In terms of patents, in particular, I think because there is so much innovation in this space and the use of food technology, we’re really seeing a proliferation of filings in Canada and the U.S.
We should watch out for lab-grown or cultured meat. It’s an interesting area, and even though its not technically within the defined term of “plant-based” because it’s derived from animal stem cells, it still falls under the umbrella of alternative proteins, and I think it’s going to be an area to watch specifically with respect to IP and patent filings.
Jordan: Vivian, what other legal issues could plant-based food companies face?
Vivian: So, one of the key considerations that we’ve noted is labelling. We’ve seen plant-based products face challenges in terms of how they can market new products that compete with conventional animal-based options. Can you use words like “meat,” “butter,” “milk,” “chicken,” “bacon” in the context of something that’s plant-based?
There’s also composition and fortification requirements, such as minimum protein content, minimum fat content, vitamins, minerals. Along those lines, when it’s a major bragging right to say that your product packs a protein punch, there are guidelines on how protein content is measured. Canada and the U.S. look at the protein quality of a food through the lens of a protein efficiency ratio or a protein digestibility corrected amino-acid score, which takes into account that plant-based sources of protein generally have lower levels of amino acids and digestibility compared to animal-based sources which affects their measured protein quality. That being said, I think that protein content claims will be an evolving regulatory issue.
Jordan: Thanks, Vivian. Robin, you get the final question. We know that litigation is a possibility in any industry, can you tell us what you’re seeing in this area?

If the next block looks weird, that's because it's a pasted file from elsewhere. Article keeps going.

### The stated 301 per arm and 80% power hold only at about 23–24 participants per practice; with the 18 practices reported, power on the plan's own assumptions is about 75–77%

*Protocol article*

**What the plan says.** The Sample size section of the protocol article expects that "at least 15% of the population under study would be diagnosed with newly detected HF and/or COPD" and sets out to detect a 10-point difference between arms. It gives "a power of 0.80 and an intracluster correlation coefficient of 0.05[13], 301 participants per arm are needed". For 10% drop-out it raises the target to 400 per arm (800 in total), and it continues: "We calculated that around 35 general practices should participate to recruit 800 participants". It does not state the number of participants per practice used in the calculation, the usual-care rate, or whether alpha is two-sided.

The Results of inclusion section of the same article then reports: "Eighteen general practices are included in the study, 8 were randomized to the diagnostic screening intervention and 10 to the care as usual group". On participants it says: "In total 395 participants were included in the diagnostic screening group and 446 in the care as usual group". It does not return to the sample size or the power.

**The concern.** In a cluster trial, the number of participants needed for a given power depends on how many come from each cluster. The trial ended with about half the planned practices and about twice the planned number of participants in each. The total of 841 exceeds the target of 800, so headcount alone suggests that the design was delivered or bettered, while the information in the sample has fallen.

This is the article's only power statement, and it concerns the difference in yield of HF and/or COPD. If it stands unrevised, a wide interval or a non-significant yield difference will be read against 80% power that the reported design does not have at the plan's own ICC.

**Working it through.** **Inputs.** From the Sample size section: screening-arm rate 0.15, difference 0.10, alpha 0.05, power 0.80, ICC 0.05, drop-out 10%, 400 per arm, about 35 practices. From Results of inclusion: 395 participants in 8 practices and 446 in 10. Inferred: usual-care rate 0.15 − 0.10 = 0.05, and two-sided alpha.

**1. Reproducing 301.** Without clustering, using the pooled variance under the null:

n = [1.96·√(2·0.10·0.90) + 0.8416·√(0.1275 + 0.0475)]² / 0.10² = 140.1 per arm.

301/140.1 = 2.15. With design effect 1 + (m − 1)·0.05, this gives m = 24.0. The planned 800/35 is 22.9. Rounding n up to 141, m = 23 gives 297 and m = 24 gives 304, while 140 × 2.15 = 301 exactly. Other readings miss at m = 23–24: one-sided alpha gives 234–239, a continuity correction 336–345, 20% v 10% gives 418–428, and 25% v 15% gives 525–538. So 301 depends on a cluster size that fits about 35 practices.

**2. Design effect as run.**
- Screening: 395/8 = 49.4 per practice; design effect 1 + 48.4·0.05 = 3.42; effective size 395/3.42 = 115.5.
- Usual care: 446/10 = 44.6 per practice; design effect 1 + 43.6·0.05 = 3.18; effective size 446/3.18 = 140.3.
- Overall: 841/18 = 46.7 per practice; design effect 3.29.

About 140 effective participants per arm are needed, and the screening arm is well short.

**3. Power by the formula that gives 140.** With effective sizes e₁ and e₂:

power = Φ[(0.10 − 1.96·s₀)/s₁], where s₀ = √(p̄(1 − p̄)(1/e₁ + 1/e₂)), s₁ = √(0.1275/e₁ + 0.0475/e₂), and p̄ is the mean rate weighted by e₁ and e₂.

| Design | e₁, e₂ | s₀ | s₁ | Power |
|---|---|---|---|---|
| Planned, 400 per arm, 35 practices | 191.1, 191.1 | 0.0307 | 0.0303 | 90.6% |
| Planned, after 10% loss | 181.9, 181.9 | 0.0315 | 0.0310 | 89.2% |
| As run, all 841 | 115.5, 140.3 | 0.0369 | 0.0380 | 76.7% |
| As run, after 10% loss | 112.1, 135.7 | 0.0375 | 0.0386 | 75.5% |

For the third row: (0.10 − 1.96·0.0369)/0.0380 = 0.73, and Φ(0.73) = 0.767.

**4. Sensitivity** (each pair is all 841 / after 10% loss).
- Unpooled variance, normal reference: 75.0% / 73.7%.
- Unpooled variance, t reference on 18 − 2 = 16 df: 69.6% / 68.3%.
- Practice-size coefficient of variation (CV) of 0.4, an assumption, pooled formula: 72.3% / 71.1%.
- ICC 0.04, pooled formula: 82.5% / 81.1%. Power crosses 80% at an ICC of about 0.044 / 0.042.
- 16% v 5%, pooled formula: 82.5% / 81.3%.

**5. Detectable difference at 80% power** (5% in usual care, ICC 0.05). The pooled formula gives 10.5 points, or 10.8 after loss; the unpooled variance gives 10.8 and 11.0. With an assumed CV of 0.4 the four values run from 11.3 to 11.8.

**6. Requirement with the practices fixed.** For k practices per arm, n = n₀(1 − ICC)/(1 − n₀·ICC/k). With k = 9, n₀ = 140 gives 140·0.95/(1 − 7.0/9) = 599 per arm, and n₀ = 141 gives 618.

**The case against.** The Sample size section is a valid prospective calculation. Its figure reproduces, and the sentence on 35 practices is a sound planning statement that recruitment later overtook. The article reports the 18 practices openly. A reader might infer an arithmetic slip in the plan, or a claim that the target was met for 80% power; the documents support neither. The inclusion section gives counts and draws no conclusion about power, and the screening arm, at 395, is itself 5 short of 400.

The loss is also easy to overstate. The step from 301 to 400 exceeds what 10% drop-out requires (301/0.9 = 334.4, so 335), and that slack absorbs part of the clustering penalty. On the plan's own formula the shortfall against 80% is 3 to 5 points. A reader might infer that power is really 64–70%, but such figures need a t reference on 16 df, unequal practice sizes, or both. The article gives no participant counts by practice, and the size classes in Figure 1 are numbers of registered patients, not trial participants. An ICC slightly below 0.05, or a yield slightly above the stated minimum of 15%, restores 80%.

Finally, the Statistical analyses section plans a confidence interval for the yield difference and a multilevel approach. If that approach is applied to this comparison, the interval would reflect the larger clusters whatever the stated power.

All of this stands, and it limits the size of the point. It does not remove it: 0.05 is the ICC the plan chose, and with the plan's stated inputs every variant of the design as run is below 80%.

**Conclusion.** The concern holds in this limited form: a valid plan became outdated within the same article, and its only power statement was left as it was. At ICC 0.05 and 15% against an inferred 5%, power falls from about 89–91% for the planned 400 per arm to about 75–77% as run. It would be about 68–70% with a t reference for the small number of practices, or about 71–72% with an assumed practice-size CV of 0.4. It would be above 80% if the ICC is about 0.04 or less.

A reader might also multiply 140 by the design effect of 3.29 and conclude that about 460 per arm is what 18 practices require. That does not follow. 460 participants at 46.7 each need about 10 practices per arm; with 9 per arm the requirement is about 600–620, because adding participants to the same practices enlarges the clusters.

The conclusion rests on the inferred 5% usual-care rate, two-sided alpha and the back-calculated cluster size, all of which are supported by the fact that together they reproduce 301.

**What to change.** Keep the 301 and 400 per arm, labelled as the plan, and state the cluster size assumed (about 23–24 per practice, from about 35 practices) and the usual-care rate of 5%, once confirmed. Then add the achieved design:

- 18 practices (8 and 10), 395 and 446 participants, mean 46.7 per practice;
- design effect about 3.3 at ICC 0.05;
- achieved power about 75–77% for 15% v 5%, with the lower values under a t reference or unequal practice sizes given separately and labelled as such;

Robin: For sure. So, as mentioned earlier, we’ve seen several instances of trademark infringement cases. And just to give a recent and local example, a leading plant-based meat company, an American company, has recently filed a lawsuit against a much smaller Toronto-based business, alleging that that business is using confusingly similar trademarks to its own. Among other remedies, the plaintiff is seeking an injunction to prevent the defendant from using this mark going forward. I think this is a key case to follow especially since it’s a quite a bit of a “David vs. Goliath” situation.
And then apart from IP, I would say most lawsuits in the sector have revolved around product labelling and those rules and regulations that Vivian was just mentioning. For instance, at least one of the major players in the U.S. has been sued for allegedly misleading consumers about its protein and other nutritional requirements. So, companies do need to be careful here that they can back up the claims that they’re making.
That being said, we’re also seeing cases where plant-based companies themselves are challenging naming and labelling laws. For example, a popular vegan cheese brand was recently successful in its lawsuit against the state of California on the basis that regulations prohibiting it from using the words “butter” and “cruelty-free” on its packaging infringed its free-speech rights. I find that case particularity interesting, and I wonder if we’ll see similar Charter challenges in Canada. To my knowledge, we haven’t yet, but I think it’s an interesting area to look out for.
Jordan: Vivian and Robin, thank you so much for joining us today to give us more insight into the business and legal aspects of the plant-based industry. We look forward to hosting you again on our podcast.
Listeners, for more information on our Food, Beverage & Agribusiness group, and our podcast, please visit blakes.com.
Until next time, stay well and stay safe.